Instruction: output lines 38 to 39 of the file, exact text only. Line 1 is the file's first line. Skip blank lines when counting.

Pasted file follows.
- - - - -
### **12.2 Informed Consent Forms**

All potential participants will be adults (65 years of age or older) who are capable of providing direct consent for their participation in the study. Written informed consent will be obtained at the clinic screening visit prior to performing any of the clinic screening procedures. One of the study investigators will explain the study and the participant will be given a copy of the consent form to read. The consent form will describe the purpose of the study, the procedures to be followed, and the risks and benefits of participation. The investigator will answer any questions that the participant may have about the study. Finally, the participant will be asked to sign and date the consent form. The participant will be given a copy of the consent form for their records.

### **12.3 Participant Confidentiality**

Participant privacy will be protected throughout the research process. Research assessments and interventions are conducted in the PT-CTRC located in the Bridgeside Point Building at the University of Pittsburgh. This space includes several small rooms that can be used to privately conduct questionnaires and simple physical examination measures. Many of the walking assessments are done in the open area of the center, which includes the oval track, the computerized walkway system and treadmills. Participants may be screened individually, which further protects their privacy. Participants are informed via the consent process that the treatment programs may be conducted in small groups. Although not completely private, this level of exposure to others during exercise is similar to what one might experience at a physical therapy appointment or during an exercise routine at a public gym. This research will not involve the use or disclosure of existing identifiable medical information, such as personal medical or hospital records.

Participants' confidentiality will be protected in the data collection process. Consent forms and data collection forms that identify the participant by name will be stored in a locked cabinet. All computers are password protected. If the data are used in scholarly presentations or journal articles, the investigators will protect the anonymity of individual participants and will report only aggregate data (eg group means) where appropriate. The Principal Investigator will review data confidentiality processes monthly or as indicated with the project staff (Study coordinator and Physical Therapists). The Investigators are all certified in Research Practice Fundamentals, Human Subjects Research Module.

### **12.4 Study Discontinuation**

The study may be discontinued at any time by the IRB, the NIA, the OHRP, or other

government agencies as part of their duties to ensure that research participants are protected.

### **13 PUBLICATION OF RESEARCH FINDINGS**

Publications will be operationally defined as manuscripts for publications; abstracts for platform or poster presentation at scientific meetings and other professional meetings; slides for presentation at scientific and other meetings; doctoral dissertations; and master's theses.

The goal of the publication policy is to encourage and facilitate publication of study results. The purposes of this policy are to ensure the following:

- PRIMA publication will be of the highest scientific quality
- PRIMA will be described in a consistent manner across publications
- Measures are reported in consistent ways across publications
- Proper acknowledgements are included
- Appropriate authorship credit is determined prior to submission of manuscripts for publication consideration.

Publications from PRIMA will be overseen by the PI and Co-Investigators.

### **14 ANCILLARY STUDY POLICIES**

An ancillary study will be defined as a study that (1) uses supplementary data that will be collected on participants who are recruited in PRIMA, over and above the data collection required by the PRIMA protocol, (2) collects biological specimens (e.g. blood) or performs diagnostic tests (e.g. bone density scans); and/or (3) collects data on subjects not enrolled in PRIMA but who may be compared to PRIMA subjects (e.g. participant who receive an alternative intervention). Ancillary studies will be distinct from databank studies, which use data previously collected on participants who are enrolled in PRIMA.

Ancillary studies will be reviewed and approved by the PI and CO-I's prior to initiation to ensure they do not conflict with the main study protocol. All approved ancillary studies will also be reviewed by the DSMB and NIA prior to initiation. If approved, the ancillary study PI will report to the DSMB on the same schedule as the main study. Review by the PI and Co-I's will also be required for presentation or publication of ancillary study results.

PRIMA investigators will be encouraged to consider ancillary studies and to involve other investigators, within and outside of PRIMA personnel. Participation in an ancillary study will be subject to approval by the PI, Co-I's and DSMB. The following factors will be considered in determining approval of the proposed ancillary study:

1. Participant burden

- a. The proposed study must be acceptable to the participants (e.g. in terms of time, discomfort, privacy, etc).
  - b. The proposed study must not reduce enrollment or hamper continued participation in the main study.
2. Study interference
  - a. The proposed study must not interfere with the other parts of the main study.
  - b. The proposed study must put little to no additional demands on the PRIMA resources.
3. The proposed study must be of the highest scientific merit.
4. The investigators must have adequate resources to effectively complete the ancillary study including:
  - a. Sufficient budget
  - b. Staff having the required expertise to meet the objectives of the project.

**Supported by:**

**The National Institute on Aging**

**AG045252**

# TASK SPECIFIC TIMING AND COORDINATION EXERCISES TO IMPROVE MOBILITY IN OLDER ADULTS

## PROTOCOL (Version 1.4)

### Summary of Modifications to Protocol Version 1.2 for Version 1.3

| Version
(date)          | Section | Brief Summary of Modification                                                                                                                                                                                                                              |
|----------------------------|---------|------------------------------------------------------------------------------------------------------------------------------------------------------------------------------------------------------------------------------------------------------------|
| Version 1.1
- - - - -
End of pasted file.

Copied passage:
| Version
(date)          | Section | Brief Summary of Modification                                                                                                                                                                                                                              |